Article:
Saturday, September 10, 2016

He handed his brother to his killers

The Last Day of Freedom is an animated film that was nominated for Best Short Documentary in the 2016 Academy Awards. In his own words, Bill Babbitt tells the story of his little brother Manny, one of the only 13 men executed since California resumed killing offenders in 1976. Seven hundred and forty-six condemned men currently await execution on death row, although California has not actually killed any prisoner since 2006. We will be voting on the death penalty again in November. Prop. 62 would end the practice; Prop. 66 would attempt to streamline the machinery of legal death.
The two brothers grew up together, went clamming together, played together. But Manny was injured in an accident, bounced out of school, and ended up in the Marines in Vietnam. He was shot up.

Manny came home [from Khe Sanh]... they were able to patch up his physical wound, but they never got around to patching up that wound in his head ... he came home from another tour of duty. ... he was diagnosed with paranoid schizophrenia ... so Manny traded his hooch in Vietnam for a cardboard box on the street of Providence, Rhode Island.

So brother Bill took his lost brother into his Sacramento home. But all was not well.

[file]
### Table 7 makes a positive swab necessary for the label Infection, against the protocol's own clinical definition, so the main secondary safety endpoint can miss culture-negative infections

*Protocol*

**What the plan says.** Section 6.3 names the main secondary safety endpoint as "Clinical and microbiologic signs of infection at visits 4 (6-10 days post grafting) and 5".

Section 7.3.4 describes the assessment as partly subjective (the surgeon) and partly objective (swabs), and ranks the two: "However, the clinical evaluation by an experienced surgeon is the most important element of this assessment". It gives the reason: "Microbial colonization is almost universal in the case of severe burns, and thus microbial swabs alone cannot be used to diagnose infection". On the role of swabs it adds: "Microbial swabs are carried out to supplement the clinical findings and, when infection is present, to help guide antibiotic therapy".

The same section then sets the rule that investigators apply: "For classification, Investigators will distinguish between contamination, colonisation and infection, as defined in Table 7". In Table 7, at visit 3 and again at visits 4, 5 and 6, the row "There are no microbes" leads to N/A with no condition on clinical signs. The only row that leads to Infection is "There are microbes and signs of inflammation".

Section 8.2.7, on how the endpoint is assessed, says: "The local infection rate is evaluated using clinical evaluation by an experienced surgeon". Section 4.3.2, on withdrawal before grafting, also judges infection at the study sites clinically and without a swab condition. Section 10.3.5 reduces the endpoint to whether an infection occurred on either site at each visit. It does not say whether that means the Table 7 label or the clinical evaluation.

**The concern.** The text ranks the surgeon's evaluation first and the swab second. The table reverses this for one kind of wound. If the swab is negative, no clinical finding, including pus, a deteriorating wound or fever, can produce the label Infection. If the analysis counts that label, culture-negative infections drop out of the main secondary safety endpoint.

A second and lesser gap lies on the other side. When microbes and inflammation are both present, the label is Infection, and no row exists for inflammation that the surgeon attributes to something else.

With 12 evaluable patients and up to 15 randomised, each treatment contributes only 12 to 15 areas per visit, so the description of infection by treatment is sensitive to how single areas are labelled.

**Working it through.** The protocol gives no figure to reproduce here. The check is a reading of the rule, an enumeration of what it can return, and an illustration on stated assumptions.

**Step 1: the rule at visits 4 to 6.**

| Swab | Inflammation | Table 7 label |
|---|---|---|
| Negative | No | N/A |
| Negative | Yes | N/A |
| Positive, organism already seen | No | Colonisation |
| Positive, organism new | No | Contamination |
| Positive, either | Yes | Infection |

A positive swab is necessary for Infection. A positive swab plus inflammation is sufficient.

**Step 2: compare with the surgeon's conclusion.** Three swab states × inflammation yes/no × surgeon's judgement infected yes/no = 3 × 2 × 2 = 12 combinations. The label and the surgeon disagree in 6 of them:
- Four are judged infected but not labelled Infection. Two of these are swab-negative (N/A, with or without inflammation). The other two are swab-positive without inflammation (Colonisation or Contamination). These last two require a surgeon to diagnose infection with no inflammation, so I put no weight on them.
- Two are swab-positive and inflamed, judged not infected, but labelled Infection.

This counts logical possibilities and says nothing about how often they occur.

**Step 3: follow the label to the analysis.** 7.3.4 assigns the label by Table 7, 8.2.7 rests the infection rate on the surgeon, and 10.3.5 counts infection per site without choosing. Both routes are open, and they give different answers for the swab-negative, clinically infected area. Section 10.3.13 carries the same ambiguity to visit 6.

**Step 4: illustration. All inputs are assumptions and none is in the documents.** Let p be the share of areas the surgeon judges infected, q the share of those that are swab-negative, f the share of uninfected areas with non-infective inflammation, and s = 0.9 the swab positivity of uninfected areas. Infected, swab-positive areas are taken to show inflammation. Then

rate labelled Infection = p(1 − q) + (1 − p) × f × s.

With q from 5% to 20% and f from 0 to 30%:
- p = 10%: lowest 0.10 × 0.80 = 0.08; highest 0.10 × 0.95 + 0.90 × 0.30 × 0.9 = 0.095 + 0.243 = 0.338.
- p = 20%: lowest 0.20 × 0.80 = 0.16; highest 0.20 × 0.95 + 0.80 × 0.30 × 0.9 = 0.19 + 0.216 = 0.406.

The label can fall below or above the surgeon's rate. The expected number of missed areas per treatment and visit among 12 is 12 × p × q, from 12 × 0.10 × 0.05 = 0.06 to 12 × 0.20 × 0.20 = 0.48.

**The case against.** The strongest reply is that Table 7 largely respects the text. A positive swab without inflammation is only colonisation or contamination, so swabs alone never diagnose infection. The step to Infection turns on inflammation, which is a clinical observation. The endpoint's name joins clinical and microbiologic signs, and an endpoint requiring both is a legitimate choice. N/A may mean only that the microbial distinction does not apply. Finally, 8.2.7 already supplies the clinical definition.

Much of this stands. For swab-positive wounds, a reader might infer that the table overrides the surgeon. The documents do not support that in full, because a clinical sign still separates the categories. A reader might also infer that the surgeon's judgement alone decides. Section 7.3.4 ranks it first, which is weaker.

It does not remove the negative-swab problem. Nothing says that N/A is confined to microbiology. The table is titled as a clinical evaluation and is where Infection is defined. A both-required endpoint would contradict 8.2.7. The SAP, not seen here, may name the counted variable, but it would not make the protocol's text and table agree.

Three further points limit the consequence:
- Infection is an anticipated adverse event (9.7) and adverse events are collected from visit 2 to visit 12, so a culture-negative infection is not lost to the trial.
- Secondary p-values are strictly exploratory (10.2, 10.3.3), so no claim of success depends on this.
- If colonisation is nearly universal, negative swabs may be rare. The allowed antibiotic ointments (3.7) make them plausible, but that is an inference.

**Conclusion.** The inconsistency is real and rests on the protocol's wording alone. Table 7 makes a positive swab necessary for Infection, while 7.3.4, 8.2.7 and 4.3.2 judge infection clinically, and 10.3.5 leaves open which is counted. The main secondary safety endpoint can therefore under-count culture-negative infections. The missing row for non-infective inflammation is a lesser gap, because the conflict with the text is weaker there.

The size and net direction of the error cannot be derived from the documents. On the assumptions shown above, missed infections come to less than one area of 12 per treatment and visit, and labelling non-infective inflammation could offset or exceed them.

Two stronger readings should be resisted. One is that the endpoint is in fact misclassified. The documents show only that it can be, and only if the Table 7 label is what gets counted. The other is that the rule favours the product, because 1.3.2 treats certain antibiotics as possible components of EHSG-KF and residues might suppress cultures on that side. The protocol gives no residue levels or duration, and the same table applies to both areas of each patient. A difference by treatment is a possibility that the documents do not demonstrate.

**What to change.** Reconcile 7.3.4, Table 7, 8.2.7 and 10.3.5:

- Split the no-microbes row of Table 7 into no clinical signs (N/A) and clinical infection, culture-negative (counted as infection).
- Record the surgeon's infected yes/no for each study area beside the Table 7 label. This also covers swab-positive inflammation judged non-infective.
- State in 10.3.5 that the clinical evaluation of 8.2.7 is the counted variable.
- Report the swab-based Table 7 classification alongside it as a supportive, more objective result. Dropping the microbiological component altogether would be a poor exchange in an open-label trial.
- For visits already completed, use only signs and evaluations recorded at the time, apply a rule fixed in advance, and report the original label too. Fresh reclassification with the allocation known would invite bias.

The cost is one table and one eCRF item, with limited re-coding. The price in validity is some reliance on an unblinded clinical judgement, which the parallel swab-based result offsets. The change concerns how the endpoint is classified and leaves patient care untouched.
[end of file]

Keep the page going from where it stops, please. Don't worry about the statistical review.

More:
I knew there was something wrong, but I couldn't put my hand on it ... I let Manny get away from me .. . my little brother was out there fighting these battles [in his head]

When Bill found a lighter with the initials of a recent, highly publicized murder victim among Manny's stuff, he knew his brother had done something awful. He reported what he had found to the cops. He explained that his brother was a mentally-damaged veteran. He even led the cops to pick up Manny.

I come here this morning because somebody died. I want that to be the end of death. Don't shoot my brother ...

The police didn't shoot Manny. Bill seems to believe that the cops really expected Manny would end up in a mental institution. But a local prosecutor wanted a notch in her belt. The jury was all white. Manny's lawyer was drunk during the penalty phase, and Manny got a death sentence.

This being modern California, appeals and delays lasted nearly twenty years, but Manny was executed in 1999. While on death row, he was awarded a Purple Heart for his service in Vietnam. He was buried with full military honors.

The little film is a tour de force of animated story telling and crisp narrative. only 30 minutes long, it is a wrenching window on a terrible practice.

It is easy to believe that, however dreadful his crimes, Manny would never have faced execution if he'd been white, if anyone cared that our soldiers are driven mad, or if he'd had competent lawyering. But he didn't enjoy those advantages. His execution is testimony to the racist and arbitrary character of California's enormously expensive and dysfunctional death system. We can stop this by passing Prop. 62 in November.

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